This is a 65–70-year-old patient with a past medical history of hypertension and mild chronic kidney failure, who developed in the previous year dizziness and light-headedness after standing, worse after meals, in hot climate, and after mild exercise. The patient had suffered for the past 5 years from urinary urgency, frequency, and sexual dysfunction. Neurological examination was normal. Cardiovascular autonomic tests and 24-h BP monitoring confirmed neurogenic OH and cardiovascular AF. Secondary causes of OH were excluded. Brain MRI and DaTSCAN were normal. MIBG myocardial scintigraphy was consistent with sympathetic cardiac denervation. VPSG showed presence of physiological muscle atonia in REM sleep and absence of respiratory disturbances. The patient received the diagnosis of PAF and started treatment with midodrine. The patient was assessed regularly at our Institution and remained stable during follow-up. The patient died of acute myocardial infarction 6 years later (9 years after autonomic symptom onset).
At autopsy, the left cortical and cerebellar hemispheres and the left half of the brainstem were immersed in 10% buffered formalin, whereas parts of the right brain were frozen and stored at −80°C. In addition to routine histochemical stainings, monoclonal antibodies specific for the proteins beta-amyloid (clone 4G8), phospho-tau (clone AT8), and alpha-synuclein (clone LB509) were employed for immunohistochemical studies.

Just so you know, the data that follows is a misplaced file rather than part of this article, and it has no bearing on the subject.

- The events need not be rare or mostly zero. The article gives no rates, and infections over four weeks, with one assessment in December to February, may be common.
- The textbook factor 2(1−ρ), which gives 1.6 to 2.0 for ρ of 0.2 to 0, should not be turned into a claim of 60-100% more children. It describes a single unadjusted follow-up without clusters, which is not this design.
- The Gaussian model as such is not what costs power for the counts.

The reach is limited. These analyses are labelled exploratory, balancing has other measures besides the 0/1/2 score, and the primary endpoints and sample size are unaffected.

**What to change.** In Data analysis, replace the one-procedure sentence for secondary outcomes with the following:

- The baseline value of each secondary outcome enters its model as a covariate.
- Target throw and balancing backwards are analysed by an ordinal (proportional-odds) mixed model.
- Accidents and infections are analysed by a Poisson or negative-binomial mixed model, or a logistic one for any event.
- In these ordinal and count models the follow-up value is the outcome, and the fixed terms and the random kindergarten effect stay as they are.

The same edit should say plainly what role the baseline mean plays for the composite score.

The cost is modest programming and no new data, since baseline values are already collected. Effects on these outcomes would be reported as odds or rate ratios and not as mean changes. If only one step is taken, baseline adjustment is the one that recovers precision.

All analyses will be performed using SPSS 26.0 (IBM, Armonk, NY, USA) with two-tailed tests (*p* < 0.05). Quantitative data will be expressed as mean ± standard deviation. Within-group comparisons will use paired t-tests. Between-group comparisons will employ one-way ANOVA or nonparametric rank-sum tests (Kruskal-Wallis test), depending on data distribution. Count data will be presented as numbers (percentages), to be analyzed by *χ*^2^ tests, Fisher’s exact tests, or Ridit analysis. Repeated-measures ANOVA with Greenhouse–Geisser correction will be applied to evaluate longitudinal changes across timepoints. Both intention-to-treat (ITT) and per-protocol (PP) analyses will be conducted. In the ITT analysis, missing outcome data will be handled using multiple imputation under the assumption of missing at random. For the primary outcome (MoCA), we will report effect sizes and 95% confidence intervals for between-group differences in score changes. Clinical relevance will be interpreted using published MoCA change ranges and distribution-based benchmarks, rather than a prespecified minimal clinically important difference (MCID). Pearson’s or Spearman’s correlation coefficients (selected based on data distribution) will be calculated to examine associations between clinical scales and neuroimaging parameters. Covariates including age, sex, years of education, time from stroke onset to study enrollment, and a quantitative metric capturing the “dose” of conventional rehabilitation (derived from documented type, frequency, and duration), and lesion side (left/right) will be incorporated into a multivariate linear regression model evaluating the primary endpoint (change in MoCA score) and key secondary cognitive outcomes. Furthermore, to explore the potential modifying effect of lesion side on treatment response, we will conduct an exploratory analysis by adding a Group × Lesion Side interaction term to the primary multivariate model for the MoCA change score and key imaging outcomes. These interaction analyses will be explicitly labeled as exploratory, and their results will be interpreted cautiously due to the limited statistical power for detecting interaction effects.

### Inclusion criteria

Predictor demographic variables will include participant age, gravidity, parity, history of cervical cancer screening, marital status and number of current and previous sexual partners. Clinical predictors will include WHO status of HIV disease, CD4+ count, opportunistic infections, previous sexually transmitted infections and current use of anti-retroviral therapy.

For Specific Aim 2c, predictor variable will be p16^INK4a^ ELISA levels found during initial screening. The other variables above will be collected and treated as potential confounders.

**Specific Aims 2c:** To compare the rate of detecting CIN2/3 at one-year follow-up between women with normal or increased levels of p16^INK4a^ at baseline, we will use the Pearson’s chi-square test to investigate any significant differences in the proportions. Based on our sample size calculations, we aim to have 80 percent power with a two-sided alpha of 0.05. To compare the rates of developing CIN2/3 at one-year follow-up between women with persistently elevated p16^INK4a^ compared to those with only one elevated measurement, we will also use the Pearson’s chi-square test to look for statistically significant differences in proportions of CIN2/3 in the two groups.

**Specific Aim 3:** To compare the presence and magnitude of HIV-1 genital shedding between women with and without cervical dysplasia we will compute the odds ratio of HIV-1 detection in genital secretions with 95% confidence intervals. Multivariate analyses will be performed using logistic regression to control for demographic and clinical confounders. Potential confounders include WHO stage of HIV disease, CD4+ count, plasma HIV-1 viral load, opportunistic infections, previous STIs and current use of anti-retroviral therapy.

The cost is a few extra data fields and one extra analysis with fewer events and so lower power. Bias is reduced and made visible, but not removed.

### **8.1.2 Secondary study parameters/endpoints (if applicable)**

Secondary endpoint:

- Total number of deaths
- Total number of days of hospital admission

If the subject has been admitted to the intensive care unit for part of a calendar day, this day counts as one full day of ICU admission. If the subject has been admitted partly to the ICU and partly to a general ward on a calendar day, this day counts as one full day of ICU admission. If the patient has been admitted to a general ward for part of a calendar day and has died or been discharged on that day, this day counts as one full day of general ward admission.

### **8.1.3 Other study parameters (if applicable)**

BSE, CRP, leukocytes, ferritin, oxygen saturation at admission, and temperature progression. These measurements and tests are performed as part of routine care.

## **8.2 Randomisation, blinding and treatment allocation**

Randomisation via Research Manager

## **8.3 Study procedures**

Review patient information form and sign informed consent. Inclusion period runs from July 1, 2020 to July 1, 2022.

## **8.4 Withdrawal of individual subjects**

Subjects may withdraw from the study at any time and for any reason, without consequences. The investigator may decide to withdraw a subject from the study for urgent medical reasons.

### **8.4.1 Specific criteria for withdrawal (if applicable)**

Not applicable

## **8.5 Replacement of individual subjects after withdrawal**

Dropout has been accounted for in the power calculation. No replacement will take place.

Macroscopic examination revealed a diffuse tissue softening, especially involving the cerebral cortex, as well as a moderate atrophy of the striatum, brainstem, and cerebellum. Microscopic examination showed a moderate, focally severe, neuronal loss, and gliosis involving the substantia nigra, putamen and caudate nuclei, dentate nucleus of cerebellum, and cerebellar Purkinje cells. Additional findings included a moderate to severe demyelination and gliosis of cerebellar white matter, the presence of numerous “red neurons” in the cerebral cortex and hippocampus and petechial hemorrhages associated with microglial infiltration and astrogliosis involving the periventricular areas of the hypothalamus, thalamus, and mesencephalus.
Immunohistochemistry revealed numerous intracellular protein aggregates of alpha-synuclein in oligodendroglial cells, consistent with glial cytoplasmic inclusions, in the white matter of basis pons (Figure 1A), cerebellum (Figure 1B), mesencephalon, medulla oblongata, and to a lesser extent in the thalamus and basal ganglia. Neuronal cytoplasm inclusions and neurite inclusions were sparse and limited to the basilar pontine nuclei (Figure 1C).